The question facing any viewer of the Japanese CG feature Final Fantasy VII: Advent Children is: do you have to know the games on which it’s based in order to understand the film? And the answer is: it certainly helps. But even complete novices (i.e., most parents) in the Final Fantasy world will find some entertainment in its wealth of fantasy-based action, and the animation never fails to astonish. Picking up two years after an epic battle between the forces of good (represented by brooding soldier Cloud) and evil (Cloud’s former general, Sephiroth), FFVII opens in the devastated city of Midgard, whose youthful occupants suffer from a ghastly disease known as Geostigma. A trio of brothers arrives with what appears to be a cure for the plague, but their gesture conceals a more sinister purpose: to revive Sephiroth and bring about the end of the world. Cloud and his companions must once again rise to the occasion to stop the siblings and the revived Sephiroth from unleashing total destruction. Complex and self-referential to the point of occasional incomprehension, Final Fantasy VII will definitely be most appreciated by fans of the game series, but if others can look past the numbing dialogue and frenetic action (which is a bit too intense for very young children), the film offers a carefree and action-packed viewing experience. The two-disc set contains the original Japanese language version of the film as well as an English-dubbed edition (Rachel Leigh Cook and Christy Carlson Romano, among others, provide the vocal talent) and a version edited for the Venice Film Festival. A 30-minute featurette that recaps the Final Fantasy story up to VII, as well as a making-of documentary, deleted scenes, and promotions for future Final Fantasy VII games and products round out the extras. --Paul Gaita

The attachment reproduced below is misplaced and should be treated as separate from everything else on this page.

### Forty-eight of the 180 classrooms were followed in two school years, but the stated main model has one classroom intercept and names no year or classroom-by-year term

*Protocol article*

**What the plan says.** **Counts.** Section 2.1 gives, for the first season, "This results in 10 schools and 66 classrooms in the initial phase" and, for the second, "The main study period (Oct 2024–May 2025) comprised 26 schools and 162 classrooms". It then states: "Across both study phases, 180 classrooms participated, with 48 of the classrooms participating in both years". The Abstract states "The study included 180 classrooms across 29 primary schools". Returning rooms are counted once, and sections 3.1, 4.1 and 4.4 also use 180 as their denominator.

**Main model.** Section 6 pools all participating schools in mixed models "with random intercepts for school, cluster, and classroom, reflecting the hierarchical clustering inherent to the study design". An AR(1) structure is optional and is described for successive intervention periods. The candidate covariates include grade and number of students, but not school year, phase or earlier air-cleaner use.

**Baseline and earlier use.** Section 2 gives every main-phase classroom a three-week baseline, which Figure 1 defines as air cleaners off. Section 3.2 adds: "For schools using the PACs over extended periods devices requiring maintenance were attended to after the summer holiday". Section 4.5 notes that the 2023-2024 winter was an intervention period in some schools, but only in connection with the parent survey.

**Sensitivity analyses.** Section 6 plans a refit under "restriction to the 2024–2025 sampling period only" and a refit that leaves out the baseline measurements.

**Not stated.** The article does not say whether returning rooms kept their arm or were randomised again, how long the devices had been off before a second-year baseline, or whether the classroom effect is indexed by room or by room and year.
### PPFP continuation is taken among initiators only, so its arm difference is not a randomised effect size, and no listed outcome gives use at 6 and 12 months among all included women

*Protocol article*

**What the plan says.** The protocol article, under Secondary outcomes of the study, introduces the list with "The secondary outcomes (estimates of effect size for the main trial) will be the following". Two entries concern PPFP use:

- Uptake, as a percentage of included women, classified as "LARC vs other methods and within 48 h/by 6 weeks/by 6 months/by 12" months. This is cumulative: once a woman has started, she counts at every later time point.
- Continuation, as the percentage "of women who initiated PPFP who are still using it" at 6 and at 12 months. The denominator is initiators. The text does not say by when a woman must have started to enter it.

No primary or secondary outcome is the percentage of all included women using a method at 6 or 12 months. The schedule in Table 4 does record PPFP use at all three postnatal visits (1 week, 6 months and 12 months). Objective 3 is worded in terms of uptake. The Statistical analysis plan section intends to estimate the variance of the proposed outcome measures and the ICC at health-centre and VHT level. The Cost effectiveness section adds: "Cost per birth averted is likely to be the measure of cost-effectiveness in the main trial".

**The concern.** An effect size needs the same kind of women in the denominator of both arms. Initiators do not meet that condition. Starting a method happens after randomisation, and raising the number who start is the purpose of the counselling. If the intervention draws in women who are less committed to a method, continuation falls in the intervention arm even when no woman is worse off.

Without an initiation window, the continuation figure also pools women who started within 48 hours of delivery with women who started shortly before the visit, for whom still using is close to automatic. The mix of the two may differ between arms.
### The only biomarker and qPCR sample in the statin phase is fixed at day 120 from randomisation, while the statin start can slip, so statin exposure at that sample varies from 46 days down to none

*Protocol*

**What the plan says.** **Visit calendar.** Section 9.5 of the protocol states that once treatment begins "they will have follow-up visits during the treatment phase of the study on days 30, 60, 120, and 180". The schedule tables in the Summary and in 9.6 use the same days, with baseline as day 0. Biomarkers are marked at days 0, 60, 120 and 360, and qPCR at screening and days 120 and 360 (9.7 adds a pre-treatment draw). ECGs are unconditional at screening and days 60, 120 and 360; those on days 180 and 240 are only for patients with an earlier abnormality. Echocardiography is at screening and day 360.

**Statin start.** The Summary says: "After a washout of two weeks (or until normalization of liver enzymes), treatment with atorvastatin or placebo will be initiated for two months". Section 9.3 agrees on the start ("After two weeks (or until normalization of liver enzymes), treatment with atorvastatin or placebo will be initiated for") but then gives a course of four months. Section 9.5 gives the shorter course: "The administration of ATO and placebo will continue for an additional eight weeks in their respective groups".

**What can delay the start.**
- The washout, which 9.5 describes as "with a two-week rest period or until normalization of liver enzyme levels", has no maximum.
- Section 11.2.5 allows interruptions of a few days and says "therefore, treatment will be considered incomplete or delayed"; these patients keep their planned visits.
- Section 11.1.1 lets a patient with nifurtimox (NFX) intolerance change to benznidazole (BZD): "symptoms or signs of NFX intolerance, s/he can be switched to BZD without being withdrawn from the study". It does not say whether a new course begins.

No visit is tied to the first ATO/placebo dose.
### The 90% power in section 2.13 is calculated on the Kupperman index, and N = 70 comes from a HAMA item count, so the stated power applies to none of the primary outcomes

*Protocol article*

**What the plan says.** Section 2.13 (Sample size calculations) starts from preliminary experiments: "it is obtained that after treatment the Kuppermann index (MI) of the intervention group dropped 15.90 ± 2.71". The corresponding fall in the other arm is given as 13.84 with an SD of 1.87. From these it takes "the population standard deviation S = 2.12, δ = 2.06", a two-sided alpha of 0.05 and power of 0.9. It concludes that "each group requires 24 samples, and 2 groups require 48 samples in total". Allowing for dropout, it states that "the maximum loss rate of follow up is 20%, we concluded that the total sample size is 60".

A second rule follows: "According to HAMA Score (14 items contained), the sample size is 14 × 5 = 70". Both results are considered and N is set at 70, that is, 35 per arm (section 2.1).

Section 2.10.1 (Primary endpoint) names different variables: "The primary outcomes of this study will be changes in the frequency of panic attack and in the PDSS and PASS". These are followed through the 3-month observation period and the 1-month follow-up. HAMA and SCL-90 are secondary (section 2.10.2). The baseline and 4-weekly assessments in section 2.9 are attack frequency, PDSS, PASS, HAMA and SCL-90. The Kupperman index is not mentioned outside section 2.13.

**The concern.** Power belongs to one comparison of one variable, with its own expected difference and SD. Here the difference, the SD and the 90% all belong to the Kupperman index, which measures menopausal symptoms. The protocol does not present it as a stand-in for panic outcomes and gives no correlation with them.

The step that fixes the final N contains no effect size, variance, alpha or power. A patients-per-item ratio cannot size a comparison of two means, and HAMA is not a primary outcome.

Customer Reviews

4.4 out of 5 stars

Most Helpful Customer Reviews

52 of 54 people found the following review helpful By selenityshiroi on 1 Mar 2006
Format: DVD Verified Purchase
Although this film doesn't have the most complex story in the world, and what little story it DOES have is likely to confuse anyone who hasn't played the game, this film is stunning to watch.
I purchased the Japanese DVD when it was released and the quality of the CGI is mindblowing. Many people have seen online trailers or bootleg copies, but the quality doesn't compare to the original DVD where the images are crisp and clear and as close to perfection as CGI can currently get.